Helmut W. Flügel. Das abenteuerliche Leben des Benedikt Hermann (1755-1815): vom steirischen Bauernsohn zum Chevalier und Intendanten der russischen Bergwerke. Vienna: Böhlau, 2006. 334 pp. ISBN 978-3-205-77424-2.
Reviewed by Warren Alexander Dym (Department of History, Bucknell University)
Published on H-German (January, 2009)
Commissioned by Susan R. Boettcher
An Austrian Metallurgist in Russia
Helmut Flügel has written the present work to recover the life of Benedikt Hermann, who rose from humble origins in Austria to become the highest official in the Russian mining administration. The result, more a commemorative piece than empirical history or biography, exposes a chapter in earth science and mining history largely neglected in the English and German literature.
The eighteenth century marked the beginning of large-scale mining and metallurgy in Russia. Peter the Great's government founded the industrial town of Ekaterinburg in the Ural Mountains in 1723, and both Catherine the Great and Alexander I continued to develop the region as the heart of Russian industry and gateway to Siberia. Hermann's career is a good example of how Russia imported foreign technology and knowledge toward this end. His story is not as unique as Flügel implies--well before Hermann, famous metallurgical chemists moved between Freiberg and the Russian Academy of Sciences--though Hermann did rise quite high in the Russian administration (privy counselor, director of steel works at Ekaterinburg, then chief of all mining in 1807) and left a distinctive body of written material. These texts include a series of travelogues addressed to his friend in Austria, Xaver Sartori, discussing minerals and metallurgy in the Urals (selections of which Flügel appends to his text); numerous publications on metallurgical technologies, ores, and minerals; a large monograph on mining and metallurgy in the Urals; and a short text on the origin of rocks and minerals. Flügel provides some historical analysis of these materials, but he mostly charts the life of his subject and points the direction for future research. A complete account of Hermann will certainly require scouring the Russian archives.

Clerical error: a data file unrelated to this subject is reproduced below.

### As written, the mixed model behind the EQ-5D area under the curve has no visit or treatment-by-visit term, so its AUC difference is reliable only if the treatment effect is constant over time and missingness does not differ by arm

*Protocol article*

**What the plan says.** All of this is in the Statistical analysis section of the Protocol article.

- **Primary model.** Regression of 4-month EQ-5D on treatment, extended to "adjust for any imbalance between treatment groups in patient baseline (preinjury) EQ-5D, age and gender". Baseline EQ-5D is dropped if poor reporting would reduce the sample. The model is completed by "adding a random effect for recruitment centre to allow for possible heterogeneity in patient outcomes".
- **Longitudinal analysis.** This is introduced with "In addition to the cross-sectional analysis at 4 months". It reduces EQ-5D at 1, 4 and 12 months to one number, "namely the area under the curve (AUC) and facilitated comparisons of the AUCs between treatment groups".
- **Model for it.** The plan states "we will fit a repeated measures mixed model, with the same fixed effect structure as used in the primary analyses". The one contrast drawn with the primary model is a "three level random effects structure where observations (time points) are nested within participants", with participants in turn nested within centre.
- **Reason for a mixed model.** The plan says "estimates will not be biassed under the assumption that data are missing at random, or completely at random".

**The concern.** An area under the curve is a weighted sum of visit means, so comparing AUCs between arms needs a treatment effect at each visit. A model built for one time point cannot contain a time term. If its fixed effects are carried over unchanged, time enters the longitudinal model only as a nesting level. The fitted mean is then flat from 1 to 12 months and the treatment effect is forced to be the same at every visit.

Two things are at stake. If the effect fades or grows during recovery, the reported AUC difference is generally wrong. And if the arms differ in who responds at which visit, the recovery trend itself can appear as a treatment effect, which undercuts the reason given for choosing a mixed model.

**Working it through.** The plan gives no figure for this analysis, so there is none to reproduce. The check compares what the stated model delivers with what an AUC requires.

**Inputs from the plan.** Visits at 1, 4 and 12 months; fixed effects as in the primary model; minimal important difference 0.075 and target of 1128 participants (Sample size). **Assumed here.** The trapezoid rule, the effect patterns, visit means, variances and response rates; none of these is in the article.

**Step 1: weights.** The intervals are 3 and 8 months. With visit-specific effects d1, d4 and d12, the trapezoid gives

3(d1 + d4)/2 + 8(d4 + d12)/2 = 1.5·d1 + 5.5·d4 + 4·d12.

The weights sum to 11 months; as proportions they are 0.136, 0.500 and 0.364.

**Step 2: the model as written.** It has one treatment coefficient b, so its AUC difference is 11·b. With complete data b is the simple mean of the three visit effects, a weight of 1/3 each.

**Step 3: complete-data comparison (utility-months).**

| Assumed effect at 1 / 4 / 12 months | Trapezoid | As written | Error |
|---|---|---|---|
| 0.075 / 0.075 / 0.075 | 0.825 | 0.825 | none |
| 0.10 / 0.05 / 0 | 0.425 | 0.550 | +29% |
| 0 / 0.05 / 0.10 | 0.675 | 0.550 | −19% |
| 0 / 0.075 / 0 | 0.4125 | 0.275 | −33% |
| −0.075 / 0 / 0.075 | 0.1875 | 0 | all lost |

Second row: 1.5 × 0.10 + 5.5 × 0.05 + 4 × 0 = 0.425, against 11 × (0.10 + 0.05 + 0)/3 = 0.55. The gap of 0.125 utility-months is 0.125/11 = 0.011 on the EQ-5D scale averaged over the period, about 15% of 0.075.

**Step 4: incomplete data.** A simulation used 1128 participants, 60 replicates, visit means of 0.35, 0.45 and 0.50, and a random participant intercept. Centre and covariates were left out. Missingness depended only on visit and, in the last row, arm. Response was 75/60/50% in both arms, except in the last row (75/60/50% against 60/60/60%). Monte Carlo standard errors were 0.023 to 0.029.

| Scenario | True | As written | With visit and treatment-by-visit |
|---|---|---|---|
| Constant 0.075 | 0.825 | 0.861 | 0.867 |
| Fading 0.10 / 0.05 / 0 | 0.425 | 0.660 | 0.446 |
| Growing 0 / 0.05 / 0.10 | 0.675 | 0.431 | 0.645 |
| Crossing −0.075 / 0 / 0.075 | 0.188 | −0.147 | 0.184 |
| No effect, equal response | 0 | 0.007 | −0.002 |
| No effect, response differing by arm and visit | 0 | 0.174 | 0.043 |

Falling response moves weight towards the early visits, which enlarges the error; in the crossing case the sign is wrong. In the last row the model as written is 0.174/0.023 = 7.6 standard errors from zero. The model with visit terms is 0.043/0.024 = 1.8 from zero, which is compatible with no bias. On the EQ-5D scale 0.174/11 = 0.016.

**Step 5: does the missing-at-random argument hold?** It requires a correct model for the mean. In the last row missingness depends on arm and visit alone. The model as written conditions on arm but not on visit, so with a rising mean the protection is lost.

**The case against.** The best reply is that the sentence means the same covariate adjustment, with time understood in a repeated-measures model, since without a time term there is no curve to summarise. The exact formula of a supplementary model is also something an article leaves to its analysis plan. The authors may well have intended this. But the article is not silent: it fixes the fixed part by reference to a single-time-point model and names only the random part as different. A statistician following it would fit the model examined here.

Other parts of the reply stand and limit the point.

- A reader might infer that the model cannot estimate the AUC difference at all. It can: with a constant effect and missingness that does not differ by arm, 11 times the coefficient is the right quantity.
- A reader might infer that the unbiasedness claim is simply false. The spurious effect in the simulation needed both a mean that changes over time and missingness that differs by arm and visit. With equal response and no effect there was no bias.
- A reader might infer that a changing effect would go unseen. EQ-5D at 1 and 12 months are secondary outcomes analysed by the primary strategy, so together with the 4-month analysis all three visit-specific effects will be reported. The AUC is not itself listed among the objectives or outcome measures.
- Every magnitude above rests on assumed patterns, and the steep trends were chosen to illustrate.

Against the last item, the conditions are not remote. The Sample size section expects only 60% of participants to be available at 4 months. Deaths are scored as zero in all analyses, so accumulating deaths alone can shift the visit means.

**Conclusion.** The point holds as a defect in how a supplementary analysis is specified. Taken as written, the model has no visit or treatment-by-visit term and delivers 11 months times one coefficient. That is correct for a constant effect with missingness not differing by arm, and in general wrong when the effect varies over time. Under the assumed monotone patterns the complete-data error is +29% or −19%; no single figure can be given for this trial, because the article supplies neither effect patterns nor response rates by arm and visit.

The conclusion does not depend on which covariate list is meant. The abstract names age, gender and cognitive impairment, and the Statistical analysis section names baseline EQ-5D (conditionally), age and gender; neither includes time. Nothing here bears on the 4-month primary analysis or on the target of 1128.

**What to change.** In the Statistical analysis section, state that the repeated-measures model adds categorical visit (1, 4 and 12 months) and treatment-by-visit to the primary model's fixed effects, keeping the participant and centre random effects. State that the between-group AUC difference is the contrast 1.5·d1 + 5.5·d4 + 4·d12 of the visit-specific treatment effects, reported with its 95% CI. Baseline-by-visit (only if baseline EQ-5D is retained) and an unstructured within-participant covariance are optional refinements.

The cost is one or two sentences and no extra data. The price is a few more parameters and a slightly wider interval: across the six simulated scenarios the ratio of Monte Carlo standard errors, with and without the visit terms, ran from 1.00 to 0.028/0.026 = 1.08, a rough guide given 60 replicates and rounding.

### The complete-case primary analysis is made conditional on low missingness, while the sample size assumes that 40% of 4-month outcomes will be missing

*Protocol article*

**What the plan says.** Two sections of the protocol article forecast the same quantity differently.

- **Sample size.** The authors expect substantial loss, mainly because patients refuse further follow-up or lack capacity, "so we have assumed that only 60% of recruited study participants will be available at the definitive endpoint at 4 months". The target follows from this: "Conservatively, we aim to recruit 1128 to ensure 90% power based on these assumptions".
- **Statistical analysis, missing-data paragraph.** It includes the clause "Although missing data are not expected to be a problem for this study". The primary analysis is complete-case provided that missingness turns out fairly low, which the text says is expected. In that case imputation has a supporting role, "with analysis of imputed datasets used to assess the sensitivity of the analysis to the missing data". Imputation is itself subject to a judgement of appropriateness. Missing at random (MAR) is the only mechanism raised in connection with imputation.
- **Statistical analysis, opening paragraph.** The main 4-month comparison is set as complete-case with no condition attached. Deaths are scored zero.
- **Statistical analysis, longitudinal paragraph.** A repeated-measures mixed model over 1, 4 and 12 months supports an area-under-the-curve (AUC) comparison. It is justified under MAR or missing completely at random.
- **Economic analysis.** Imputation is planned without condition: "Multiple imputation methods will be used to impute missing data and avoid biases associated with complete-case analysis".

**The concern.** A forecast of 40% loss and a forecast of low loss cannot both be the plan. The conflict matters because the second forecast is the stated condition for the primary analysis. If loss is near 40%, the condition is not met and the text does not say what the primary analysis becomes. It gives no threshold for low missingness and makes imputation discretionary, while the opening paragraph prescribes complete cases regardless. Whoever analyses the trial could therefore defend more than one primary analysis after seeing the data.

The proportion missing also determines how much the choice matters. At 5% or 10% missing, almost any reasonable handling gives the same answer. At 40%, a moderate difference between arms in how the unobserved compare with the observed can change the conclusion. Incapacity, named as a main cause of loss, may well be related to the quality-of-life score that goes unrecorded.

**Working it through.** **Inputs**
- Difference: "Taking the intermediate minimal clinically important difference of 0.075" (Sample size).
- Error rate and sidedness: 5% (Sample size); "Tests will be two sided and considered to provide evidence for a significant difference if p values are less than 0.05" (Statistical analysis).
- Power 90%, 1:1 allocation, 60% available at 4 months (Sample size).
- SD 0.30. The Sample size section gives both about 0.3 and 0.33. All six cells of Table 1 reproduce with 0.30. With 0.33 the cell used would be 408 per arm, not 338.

Historians of the trades may be interested in one defining event in Hermann's life. Flügel appends Hermann's 1772 description of a particular method for smelting iron into steel that he observed among Carinthian and Styrian metal smiths. Before Abraham Darby's coking technique had spread through the continent, blacksmiths still experimented with various means of heating iron by coal. Hermann could thank progressive social ideas for his opportunity to hear university lectures in Vienna, meet men of learning and culture, and assume high-status positions in Russia, but by publishing this trade secret, he exposed either naiveté about the role of the Austrian state in its mining and metallurgical operations, or presumption that he could circumvent it. Joseph II's government began a formal action against Hermann, which was the immediate cause for his migration to St. Petersburg, where the tsar employed him to develop this very technique. Flügel asserts that Hermann suffered from some sort of personality complex that compelled him to flee in times of stress, but the notion is not substantiated.
Of interest to historians of geology may be Hermann's Über die Entstehung der Gebirge und ihre Gegenwärtig Beschaffenheit (1797). The author, who had outlined his thoughts on the origin of rocks in a 1789 text, claimed to have priority over Abraham Werner's more famous theory on the sedimentation of rocks and minerals (Neue Theorie von der Entstehung der Gänge mit Anwendung auf den Bergbau ). Flügel does not compare these texts in any depth or discover any response to Hermann's claim, but it might be instructive to question the extent to which a self-taught mineralogist of low social origins such as Hermann could participate in the scientific debates of his day. Hermann ultimately became an honorary member of numerous scientific societies in Russia and abroad, but strong indications suggest that his academic work did not find an audience in the West. Flügel shows that Hermann addressed major issues that more famous contemporaries--the Comte de Buffon, Werner, Christoph Traugott Delius, and Georg Ernst Stahl-- handled otherwise, and Flügel refers frequently to Hermann's famous successor and fellow traveler through Russia, Alexander von Humboldt, but the reader is left to wonder what Hermann's real legacy was in the history of science. Flügel wonders in his conclusion whether Hermann was a scientist. By doing so, he suggests another important avenue for future research, since the question ought to follow the more historically meaningful inquiry as to what Wissenschaft was in Hermann's time and place.
For some readers, Das Abenteurliche Leben might encourage historians to develop the case of Hermann and others like him to expand our understanding of technology and knowledge transfer between Russia and the West during the Enlightenment.
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Warren Alexander Dym. Review of Flügel, Helmut W., Das abenteuerliche Leben des Benedikt Hermann (1755-1815): vom steirischen Bauernsohn zum Chevalier und Intendanten der russischen Bergwerke.
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